What is intriguing about this short story is that while to lauds the work done by Chang’e-4 during that seventh lunar day, it says nothing about Yutu-2. Early comparable reports would have at least told us how far the rover moved during the lunar day. This time they say nothing at all about Yutu-2, other than it has been placed in dormant mode.

It could very well be that they had a problem with the rover. Sadly, China is not an open society. We can only wait for them to tell us.

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Private lunar lander company files for bankruptcy

Capitalism in space: Former Google Lunar X-Prize competitor Part Time Scientists has now filed for bankruptcy.

The company, with about 60 employees, has emphasized a number of partnerships with major corporations, such as Audi, Vodafone and Red Bull Media House, a subsidiary of beverage company Red Bull. The company is also teamed with ArianeGroup to study development of a lunar lander mission for ESA.

PTScientists, though, had suffered delays in the development of its lunar lander. The company said last November its lander could launch as soon as late 2019, a date it revised in January to no earlier than the first quarter of 2020. However, at a conference in early June, a company official said that lander mission would now launch no earlier than the second half of 2021 as it continues to work on the lander’s design.

It appears to me that they simply were never able to raise the capital necessary to build their lander, despite these partnership deals.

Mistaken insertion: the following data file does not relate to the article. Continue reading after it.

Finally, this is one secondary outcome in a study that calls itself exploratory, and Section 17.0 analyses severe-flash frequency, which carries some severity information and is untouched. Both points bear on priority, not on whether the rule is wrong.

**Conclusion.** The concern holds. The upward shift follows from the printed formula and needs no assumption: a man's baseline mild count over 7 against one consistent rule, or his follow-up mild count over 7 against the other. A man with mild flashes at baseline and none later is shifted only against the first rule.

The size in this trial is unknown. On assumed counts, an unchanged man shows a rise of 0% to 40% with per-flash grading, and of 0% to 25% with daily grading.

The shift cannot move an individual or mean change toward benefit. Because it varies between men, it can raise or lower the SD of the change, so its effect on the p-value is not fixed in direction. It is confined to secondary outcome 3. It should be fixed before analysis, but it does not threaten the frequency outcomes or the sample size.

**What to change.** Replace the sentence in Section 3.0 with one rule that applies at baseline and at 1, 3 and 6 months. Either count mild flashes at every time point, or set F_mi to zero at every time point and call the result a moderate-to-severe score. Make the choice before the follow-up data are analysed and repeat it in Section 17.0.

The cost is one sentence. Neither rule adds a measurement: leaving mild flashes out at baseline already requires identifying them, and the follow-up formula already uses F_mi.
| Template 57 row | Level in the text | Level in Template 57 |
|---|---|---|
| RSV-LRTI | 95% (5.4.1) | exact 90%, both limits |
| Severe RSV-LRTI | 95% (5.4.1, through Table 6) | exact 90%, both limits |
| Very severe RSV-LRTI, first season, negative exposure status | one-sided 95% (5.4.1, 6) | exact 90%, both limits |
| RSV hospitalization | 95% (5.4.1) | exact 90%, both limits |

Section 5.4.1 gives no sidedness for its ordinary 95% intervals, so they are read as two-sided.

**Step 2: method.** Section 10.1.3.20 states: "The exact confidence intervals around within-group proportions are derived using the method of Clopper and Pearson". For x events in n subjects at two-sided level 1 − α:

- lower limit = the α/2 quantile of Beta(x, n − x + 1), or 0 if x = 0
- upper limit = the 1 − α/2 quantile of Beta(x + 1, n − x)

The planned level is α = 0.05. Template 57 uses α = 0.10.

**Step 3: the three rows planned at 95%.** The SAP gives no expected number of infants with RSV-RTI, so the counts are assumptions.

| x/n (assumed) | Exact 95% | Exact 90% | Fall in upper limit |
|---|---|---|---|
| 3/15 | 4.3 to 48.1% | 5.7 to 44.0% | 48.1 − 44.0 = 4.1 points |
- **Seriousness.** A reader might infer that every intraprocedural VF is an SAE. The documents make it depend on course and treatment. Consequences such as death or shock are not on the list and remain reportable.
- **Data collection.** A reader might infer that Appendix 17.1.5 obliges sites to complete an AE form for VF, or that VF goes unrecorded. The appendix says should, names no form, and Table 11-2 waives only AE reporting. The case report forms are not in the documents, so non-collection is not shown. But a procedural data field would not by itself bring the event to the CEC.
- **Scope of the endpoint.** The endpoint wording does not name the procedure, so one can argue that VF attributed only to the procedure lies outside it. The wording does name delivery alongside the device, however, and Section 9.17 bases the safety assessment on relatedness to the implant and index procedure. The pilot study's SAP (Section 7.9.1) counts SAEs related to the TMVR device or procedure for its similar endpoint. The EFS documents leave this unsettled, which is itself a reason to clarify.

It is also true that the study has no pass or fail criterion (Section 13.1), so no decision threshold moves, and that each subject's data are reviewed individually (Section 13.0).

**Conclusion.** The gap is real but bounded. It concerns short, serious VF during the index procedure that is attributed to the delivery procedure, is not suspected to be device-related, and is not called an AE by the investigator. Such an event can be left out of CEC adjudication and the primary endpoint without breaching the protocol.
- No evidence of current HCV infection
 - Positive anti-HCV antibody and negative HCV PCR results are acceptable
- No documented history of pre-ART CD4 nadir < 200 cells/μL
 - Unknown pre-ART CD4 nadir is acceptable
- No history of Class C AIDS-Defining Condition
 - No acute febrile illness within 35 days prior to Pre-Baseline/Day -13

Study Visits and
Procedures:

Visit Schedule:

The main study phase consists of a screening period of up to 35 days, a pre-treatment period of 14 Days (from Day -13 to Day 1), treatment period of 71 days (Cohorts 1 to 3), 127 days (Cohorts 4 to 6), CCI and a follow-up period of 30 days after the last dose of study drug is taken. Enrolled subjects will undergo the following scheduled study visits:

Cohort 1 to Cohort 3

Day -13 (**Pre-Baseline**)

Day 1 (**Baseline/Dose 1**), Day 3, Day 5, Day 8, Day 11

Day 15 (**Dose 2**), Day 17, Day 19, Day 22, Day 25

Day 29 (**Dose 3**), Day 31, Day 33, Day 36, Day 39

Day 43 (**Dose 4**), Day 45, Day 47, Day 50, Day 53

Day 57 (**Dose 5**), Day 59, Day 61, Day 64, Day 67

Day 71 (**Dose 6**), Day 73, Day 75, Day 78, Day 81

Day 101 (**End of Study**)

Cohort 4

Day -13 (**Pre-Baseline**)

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Hayabusa-2 begins second touch&go sample grab on Ryugu

The Hayabusa-2 science team has begun the approach to Ryugu for the spacecraft’s second tough-and-go sample grab.

The link outlines the plan and timing of the operation. You can view real-time images taken by the probe’s navigation camera here. The actual touchdown will take place on July 11 (Japan time).

You can also view a set of stereoscopic images of Ryugu produced by Brian May, lead guitarist of Queen who clearly wants to return to his roots as a trained astrophysicist.

As they note at the first link:

The 2nd touchdown is the last big operation at Ryugu for the Hayabusa2 project. We will proceed with caution and the upmost care. Please wish us success…!

If successful, their next big operation will be getting those samples back to Earth.

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Faking gravity in space with a spinning table

Researchers at the University of Colorado in Boulder are experimenting with the use of a rotating table to give space-farers short doses of artificial gravity in order to mitigate the negative consequences of weightlessness.

In a series of recent studies, the pair and their colleagues set out to investigate whether queasiness is really the price of admission for artificial gravity. In other words, could astronauts train their bodies to tolerate the strain that comes from being spun around in circles like hamsters in a wheel?